Tag Archives: Sectionals

Couch Food: 7 Steps to Mac & Cheese Perfection

We’re all just looking for a little bit of comfort. [Guest contributor: Michael Majlak]

As someone who truly believes that a good meal can transform the human soul, I’ve been spoiled with a mother who can really kick it up a notch in the kitchen. I probably never really gave her the appreciation she deserves for creating some insanely impressive homemade dishes.

Dig in!

Comfort on a plate

It’s one of those cliché arguments you have with your friends as a kid, and I couldn’t imagine it any other way. Every child should go through their adolescence thinking that their mom is the best cook in the entire universe. I can remember almost getting into physical fights with other kids that thought their mom made better meatloaf than mine!

One dish my mom has had perfected since my birth was this gooey, ridiculously delicious Mac & Cheese. Since we’re quickly slipping into the season for food that will keep us warm, I thought now would be the right time to bring you the recipe for a plate that anyone can make- and EVERYONE will enjoy. My mom, Robin, walked me through the whole process in 7 simple steps and I’ve laid them out below with some pictures to get your mouth watering just a bit. Throw on some sweatpants, follow the recipe, and bring a big bowl of this cheesy masterpiece back to your couch for an ultimate comfort session!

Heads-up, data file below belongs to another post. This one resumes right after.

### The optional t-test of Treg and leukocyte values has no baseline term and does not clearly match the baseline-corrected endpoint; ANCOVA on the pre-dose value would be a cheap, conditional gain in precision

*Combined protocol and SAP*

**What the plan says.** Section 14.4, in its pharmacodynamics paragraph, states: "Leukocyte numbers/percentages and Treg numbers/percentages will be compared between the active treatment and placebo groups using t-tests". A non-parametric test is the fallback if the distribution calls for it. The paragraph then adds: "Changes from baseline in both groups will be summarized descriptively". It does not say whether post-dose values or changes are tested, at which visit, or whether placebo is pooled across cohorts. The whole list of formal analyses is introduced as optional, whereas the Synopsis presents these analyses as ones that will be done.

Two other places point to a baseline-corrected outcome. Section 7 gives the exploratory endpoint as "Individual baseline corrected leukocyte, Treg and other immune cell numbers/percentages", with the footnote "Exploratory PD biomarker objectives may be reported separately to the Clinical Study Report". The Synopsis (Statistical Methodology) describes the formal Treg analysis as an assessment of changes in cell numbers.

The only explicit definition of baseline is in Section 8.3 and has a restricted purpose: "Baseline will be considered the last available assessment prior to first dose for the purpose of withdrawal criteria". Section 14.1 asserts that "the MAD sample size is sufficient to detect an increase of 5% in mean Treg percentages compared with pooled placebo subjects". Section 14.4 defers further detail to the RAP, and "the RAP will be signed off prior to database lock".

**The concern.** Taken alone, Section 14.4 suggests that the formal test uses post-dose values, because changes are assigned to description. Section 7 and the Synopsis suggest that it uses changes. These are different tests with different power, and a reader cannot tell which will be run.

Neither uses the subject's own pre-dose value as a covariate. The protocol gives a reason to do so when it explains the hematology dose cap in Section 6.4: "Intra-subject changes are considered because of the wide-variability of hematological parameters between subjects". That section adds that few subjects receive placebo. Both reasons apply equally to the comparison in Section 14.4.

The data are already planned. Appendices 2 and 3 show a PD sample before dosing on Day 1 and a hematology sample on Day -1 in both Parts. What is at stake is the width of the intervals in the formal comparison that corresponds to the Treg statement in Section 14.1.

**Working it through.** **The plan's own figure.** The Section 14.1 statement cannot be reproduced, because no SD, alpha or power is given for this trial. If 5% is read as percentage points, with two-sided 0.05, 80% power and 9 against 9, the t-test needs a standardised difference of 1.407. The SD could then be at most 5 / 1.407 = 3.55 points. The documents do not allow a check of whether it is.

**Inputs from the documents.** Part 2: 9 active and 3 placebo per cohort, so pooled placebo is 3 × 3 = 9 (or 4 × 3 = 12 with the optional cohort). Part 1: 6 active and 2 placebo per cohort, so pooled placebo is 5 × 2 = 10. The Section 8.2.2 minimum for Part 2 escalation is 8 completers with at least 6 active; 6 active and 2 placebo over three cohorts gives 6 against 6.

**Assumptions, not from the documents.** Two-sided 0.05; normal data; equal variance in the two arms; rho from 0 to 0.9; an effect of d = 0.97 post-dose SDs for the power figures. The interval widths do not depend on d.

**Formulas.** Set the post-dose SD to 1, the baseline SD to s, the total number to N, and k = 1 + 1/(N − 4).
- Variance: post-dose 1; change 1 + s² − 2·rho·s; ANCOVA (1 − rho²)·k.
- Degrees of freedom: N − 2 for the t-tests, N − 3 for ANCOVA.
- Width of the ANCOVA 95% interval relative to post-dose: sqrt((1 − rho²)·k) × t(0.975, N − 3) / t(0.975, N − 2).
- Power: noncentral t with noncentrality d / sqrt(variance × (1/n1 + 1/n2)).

Just don’t try to say yours came out better than my mom’s…

SO MUCH CHEESE!

Gather your ingredients

Robin’s Mac & Cheese aka: the ultimate comfort food!

  • 1 lb. Cavatappi Pasta
  • 6 oz. Gruyere Cheese
  • 1 small onion
  • 12 oz. New York Extra Sharp Cheese
  • 3/4 stick butter
  • 1 tsp. fresh ground nutmeg
  • 1 tsp. fresh ground black pepper
  • Salt to taste
  •  2 cups milk
  • 3 Tbs. flour
  • 1/2 cup Panko Crumbs
The beginning of something great!

Boil some pasta

  1. Preheat oven to 375º
  2. Bring water to boil in large pot; add a splash of olive oil, cook pasta until almost cooked.
  3. Grate cheeses, nutmeg and chop onion.
  4. Melt butter in saucepan add finely chopped onion, cook slowly until onion is translucent. Add flour to butter/onion mixture and heat over low for 2 minutes stirring constantly.
  5. Heat milk in separate pan or microwave until hot.
  6. Add milk to pot with butter & onion and whisk until hot [do not boil]. Add cheeses, nutmeg, salt & pepper to mixture. Blend well and when smooth pour cheese sauce over pasta in casserole dish. Top with Panko, salt and pepper.
  7. Bake 30 – 35 minutes or until golden brown and bubbling.
Gooey, cheesy goodness.

The money shot

Bout to get crusty!

Sprinkle, sprinkle, sprinkle that Panko

Just eat it all, who cares.

Bake it to crusty perfection

Enjoy!

— Michael Majlak

 

 

 

 

 

The Couch Life of a Modern Jacques Cousteau

But what if I fail?